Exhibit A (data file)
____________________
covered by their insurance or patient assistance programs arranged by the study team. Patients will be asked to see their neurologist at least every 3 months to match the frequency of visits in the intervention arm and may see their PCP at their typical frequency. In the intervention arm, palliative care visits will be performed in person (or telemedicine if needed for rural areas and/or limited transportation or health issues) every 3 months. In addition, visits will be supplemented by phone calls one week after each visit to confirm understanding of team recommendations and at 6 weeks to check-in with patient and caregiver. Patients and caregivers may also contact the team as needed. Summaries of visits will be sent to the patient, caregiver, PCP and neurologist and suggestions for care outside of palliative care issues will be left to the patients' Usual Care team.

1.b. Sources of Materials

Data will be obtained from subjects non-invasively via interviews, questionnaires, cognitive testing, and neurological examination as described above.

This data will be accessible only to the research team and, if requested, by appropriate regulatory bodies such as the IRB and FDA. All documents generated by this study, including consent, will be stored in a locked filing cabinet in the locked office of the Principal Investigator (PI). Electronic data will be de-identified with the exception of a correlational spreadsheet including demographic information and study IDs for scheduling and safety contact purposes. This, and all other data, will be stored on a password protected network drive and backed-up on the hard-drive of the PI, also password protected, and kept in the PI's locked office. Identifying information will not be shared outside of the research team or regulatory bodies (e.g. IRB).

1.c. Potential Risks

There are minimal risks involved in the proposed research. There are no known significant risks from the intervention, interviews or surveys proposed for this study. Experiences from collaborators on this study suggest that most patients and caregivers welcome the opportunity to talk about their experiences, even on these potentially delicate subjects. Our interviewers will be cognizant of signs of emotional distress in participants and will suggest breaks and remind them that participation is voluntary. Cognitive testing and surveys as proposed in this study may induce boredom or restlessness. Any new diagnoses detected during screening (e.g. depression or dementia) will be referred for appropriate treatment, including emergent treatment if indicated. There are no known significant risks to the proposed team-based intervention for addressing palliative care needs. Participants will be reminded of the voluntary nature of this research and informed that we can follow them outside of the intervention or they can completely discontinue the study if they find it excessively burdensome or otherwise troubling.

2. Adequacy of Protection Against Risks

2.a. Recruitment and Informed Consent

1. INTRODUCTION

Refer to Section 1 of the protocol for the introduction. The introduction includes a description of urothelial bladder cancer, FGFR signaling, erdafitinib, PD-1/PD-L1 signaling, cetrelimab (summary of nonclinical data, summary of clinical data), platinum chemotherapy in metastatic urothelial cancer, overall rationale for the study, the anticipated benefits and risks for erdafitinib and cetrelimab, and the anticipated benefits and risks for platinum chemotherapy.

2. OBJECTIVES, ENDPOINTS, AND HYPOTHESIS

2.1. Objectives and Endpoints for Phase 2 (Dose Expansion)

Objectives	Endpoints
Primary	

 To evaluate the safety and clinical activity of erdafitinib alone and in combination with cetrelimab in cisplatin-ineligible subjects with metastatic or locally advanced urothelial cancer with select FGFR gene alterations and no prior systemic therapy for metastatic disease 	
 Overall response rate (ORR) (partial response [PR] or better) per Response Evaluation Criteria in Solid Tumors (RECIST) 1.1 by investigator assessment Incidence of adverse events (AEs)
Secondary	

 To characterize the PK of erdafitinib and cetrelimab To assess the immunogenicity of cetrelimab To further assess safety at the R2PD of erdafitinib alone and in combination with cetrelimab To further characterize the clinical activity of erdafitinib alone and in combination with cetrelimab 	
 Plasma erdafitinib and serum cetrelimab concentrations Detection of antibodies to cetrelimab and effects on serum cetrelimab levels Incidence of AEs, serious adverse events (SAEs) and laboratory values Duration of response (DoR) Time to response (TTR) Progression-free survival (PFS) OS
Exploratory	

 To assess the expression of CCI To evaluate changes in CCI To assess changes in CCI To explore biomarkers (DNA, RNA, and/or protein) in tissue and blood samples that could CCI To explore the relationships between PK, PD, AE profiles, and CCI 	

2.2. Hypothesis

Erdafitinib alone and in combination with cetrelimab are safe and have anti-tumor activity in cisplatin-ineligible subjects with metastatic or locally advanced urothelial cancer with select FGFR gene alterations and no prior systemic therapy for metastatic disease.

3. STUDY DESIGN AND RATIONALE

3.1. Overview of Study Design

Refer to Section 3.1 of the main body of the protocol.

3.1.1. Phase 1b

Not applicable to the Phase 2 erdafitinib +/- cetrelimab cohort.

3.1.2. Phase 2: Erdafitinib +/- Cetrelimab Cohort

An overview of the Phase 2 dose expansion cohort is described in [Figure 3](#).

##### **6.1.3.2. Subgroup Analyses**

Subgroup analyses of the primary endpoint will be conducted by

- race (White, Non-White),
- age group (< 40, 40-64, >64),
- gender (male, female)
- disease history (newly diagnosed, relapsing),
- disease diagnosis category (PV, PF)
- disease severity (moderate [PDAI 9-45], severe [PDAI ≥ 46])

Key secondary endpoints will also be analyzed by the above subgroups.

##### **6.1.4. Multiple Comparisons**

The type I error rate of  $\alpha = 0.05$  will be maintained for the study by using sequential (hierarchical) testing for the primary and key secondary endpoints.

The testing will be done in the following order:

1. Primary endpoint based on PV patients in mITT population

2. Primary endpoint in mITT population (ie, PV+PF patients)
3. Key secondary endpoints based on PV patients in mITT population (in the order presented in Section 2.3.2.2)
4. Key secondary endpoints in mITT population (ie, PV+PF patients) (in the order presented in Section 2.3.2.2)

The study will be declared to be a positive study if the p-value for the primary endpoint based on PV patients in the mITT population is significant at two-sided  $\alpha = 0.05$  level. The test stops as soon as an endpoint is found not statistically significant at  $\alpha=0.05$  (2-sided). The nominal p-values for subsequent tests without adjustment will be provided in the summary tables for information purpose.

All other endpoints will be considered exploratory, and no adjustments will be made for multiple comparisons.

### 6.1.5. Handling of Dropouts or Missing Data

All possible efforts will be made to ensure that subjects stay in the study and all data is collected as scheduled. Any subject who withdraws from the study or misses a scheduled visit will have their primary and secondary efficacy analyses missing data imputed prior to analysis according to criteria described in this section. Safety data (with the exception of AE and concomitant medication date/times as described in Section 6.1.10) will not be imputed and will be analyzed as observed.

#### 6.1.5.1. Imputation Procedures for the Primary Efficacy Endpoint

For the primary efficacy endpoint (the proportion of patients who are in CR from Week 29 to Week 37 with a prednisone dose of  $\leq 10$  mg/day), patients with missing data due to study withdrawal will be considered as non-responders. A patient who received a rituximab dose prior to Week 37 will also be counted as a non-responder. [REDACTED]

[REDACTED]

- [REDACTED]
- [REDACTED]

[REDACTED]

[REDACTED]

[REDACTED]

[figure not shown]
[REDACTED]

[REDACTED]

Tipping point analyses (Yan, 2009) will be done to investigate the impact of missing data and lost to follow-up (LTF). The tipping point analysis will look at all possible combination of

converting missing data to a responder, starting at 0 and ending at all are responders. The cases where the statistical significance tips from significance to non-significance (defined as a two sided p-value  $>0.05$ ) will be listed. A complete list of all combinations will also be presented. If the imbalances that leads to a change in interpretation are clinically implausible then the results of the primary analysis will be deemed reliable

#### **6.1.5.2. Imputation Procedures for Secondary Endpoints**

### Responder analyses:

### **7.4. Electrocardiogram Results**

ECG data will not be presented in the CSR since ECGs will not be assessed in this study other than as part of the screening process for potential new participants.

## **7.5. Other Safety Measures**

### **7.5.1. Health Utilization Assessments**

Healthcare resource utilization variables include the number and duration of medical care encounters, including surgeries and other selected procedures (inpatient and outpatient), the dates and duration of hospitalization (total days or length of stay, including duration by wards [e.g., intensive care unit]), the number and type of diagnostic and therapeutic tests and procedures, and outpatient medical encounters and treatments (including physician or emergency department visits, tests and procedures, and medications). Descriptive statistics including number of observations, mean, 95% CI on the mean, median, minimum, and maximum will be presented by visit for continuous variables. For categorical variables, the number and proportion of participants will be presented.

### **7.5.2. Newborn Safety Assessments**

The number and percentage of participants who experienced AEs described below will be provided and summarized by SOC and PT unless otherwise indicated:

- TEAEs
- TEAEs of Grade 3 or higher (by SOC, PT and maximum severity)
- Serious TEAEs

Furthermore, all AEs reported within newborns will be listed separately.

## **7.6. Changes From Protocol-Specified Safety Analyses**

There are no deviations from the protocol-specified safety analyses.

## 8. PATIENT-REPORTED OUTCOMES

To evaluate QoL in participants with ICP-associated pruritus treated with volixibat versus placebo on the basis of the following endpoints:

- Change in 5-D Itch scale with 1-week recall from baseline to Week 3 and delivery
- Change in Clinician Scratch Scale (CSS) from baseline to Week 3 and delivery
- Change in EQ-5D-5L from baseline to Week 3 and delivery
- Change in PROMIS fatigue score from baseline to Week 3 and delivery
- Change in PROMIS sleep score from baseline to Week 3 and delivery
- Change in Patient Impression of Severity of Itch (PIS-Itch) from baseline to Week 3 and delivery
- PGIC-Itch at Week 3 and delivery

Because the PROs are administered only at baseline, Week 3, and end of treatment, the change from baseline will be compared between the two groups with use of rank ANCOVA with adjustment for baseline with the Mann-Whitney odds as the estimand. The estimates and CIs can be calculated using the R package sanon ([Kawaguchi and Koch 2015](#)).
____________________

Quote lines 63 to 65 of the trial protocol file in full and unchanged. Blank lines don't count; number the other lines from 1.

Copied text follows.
converting missing data to a responder, starting at 0 and ending at all are responders. The cases where the statistical significance tips from significance to non-significance (defined as a two sided p-value  $>0.05$ ) will be listed. A complete list of all combinations will also be presented. If the imbalances that leads to a change in interpretation are clinically implausible then the results of the primary analysis will be deemed reliable

#### **6.1.5.2. Imputation Procedures for Secondary Endpoints**

### Responder analyses: